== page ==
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April 20, 1895


JAMA. 1895;XXIV(16):600. doi:10.1001/jama.1895.02430160028005

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When Lister visited the United States in 1876, and spoke on the subject of antisepsis at the International Medical Congress, there was no bacteriologic laboratory in this country. The impetus given to bacteriologic studies by the practical needs of surgery was first felt in Europe, but although there were many in the field, it was not until the improved methods of laboratory technique had demonstrated bacillus tuberculosis, and the comma bacillus, that the immense practical value of this department of science dawned on the medical world. America was fully aroused and almost simultaneously there sprung into existence laboratories in connection with Harvard, Johns Hopkins, the Hoagland in Brooklyn, the Carnegie, the Loomis, the Chicago Medical College and the Universities of Pennsylvania, and Michigan, and the medical colleges throughout the United States soon found it necessary to give instruction in bacteriology and to provide suitable equipment therefor.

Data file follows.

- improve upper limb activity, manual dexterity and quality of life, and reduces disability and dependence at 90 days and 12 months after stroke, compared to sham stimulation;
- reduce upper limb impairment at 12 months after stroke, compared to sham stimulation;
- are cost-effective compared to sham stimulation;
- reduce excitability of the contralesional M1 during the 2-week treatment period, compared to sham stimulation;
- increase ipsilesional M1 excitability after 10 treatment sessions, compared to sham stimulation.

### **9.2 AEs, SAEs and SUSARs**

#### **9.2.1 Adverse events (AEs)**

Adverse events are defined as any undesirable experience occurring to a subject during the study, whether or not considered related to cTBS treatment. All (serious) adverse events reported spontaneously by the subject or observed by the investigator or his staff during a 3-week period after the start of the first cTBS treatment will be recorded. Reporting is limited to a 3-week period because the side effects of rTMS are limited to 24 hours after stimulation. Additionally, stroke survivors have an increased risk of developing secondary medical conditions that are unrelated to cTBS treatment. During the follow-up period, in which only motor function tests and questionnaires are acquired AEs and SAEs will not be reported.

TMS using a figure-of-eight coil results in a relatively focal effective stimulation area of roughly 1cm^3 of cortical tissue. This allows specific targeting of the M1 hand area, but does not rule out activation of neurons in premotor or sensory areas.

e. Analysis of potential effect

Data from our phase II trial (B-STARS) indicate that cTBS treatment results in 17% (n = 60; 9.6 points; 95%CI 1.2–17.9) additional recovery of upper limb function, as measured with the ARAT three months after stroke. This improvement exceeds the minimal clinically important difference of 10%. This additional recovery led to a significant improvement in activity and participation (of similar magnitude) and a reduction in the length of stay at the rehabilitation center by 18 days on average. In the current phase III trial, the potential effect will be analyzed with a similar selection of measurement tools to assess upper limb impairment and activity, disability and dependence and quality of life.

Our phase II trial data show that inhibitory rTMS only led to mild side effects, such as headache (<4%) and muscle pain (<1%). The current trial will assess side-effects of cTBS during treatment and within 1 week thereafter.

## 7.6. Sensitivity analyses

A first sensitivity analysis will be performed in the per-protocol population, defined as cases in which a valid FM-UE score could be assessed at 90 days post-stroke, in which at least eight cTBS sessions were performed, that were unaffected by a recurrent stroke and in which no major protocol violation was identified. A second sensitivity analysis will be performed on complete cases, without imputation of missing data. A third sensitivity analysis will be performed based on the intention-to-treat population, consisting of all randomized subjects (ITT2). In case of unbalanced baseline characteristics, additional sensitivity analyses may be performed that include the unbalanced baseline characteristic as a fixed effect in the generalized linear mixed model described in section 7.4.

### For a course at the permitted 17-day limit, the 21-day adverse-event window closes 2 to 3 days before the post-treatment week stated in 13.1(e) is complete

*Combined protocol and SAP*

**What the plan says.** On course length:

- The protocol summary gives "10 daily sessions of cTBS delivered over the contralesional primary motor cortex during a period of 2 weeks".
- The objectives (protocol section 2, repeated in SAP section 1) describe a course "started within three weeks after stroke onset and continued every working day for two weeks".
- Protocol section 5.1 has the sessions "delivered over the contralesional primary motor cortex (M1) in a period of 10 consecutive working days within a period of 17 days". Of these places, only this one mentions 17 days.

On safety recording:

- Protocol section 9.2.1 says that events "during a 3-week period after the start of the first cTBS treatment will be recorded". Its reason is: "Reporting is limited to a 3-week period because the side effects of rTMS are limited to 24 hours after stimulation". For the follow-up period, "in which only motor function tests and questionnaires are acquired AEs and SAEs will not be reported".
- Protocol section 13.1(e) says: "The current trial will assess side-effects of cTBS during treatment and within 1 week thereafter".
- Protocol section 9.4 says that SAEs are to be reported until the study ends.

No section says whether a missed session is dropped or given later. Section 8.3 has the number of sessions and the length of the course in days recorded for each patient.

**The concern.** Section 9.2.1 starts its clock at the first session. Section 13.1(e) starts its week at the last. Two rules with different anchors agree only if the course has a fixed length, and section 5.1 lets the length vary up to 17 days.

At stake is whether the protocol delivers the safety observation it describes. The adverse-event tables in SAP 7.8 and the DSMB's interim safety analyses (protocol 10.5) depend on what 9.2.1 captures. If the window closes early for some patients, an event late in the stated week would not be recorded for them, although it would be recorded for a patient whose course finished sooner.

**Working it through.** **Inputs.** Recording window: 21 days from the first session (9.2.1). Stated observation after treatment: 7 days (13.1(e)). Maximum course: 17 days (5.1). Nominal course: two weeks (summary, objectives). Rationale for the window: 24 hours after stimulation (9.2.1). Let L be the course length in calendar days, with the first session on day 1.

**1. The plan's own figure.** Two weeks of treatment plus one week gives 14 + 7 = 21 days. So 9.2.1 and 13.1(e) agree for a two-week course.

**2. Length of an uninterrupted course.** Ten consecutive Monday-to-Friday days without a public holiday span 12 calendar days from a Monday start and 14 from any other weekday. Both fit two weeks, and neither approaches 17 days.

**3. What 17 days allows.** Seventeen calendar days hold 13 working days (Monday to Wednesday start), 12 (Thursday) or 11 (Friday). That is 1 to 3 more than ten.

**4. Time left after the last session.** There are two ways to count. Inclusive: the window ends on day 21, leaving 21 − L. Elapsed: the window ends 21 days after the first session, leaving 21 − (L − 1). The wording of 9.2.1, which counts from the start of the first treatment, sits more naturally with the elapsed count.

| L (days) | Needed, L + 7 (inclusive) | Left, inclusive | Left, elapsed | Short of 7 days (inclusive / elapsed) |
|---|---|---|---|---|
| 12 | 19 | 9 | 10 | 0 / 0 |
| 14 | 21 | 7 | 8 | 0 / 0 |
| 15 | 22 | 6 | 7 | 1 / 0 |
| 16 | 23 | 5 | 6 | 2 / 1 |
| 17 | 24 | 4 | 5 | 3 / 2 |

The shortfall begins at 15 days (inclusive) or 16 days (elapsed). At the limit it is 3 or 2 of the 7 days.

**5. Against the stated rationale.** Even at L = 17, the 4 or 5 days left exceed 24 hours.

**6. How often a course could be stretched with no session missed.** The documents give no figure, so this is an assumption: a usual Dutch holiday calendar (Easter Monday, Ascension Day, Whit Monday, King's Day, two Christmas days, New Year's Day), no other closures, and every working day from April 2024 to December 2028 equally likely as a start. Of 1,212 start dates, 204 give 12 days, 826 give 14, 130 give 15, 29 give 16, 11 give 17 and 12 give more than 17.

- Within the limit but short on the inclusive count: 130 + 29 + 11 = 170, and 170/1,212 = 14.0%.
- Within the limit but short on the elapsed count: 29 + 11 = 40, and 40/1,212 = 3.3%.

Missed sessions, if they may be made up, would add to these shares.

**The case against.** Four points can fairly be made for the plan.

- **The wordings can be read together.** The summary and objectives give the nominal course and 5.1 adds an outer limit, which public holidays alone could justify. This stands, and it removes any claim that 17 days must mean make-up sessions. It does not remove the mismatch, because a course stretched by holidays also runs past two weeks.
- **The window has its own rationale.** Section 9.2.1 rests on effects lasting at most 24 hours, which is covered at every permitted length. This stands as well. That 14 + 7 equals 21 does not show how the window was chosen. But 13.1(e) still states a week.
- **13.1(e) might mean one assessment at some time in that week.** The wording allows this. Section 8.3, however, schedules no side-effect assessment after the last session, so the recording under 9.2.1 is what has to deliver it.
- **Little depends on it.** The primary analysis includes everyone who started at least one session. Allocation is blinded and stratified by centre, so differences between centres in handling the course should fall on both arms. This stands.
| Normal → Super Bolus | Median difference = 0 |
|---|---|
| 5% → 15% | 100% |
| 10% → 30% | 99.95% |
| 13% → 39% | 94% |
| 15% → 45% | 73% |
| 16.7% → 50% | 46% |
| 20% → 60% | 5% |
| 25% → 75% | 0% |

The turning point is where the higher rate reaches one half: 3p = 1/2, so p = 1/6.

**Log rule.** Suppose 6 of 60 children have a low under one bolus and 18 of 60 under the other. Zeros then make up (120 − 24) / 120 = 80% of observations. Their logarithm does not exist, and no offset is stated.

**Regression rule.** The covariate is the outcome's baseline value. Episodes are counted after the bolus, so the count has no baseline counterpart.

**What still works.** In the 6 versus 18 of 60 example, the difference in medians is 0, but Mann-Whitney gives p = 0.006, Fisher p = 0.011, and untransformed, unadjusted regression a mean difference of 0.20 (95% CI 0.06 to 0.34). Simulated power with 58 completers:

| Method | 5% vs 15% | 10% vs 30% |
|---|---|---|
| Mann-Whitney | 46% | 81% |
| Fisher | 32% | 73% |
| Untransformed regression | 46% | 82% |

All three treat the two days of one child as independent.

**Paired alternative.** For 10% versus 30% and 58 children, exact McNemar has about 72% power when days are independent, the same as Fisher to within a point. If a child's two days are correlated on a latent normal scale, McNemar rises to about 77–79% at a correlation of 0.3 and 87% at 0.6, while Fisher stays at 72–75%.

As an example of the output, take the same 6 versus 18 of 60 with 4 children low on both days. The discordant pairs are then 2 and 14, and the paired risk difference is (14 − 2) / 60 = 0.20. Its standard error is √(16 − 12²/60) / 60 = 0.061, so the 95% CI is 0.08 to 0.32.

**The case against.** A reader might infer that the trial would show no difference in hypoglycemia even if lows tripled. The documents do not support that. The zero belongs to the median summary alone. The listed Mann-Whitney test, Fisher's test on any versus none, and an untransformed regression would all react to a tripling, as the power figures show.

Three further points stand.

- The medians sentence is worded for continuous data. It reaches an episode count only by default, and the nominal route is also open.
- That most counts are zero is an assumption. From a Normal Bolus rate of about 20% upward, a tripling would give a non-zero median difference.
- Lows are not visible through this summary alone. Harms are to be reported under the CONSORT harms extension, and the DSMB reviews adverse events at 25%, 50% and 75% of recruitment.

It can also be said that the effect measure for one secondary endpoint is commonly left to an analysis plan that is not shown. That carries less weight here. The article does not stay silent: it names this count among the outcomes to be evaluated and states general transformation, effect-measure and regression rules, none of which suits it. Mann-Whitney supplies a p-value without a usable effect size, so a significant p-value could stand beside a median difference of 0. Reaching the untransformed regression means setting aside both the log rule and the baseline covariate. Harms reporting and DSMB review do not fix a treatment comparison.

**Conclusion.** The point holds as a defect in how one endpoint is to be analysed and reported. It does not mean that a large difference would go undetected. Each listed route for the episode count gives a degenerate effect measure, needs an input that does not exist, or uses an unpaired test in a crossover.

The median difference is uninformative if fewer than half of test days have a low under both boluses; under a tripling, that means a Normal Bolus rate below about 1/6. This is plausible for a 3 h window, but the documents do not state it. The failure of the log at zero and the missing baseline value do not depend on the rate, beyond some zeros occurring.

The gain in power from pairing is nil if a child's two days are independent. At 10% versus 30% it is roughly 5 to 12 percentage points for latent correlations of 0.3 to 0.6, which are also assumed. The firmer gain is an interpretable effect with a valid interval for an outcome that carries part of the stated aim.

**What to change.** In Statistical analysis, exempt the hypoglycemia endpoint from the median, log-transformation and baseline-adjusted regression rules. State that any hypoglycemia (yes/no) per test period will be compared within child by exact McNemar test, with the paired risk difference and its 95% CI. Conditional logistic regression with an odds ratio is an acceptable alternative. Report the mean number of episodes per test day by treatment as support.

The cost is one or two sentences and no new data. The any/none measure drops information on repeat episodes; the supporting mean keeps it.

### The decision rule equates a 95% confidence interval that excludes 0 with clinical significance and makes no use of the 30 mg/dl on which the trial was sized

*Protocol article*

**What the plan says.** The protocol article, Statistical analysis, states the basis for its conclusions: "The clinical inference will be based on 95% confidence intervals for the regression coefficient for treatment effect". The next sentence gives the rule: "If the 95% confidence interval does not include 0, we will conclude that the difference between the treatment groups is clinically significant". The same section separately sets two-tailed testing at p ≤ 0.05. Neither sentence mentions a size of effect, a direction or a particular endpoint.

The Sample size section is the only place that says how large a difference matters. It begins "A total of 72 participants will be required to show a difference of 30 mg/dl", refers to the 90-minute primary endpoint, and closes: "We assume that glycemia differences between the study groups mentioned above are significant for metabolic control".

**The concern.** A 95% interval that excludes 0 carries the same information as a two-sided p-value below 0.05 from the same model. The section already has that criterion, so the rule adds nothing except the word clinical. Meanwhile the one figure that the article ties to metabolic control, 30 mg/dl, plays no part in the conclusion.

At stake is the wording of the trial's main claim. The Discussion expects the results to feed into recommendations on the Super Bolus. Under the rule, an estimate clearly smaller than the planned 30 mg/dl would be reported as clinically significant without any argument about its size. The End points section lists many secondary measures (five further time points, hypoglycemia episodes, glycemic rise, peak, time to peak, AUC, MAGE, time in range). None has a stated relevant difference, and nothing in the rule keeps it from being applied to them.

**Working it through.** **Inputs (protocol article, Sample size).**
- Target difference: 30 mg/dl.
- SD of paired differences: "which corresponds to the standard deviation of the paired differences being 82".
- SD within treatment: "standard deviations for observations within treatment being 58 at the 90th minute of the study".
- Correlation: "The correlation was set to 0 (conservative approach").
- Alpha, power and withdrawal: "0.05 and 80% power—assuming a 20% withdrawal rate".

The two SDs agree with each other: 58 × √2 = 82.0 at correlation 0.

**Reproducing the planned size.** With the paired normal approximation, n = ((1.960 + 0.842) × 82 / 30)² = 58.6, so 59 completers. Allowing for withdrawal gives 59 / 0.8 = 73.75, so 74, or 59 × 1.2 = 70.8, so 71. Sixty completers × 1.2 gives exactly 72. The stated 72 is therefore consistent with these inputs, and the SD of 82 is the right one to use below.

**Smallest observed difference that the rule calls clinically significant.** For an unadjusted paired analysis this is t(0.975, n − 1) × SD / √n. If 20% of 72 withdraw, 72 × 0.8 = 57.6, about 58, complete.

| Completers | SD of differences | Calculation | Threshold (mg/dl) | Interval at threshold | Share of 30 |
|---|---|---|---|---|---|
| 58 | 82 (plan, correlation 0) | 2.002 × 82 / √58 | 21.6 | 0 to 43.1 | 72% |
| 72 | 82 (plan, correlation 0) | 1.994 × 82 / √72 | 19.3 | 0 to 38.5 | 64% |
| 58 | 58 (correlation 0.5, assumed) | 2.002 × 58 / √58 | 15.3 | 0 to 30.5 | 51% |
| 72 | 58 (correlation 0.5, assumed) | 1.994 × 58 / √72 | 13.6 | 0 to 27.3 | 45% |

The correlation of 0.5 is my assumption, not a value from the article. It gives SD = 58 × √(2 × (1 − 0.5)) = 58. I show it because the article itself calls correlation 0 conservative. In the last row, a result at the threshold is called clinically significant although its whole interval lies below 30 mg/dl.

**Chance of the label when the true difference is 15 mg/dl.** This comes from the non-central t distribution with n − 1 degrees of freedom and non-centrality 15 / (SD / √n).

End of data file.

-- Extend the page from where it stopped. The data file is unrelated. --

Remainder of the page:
Naturally, independent investigators were

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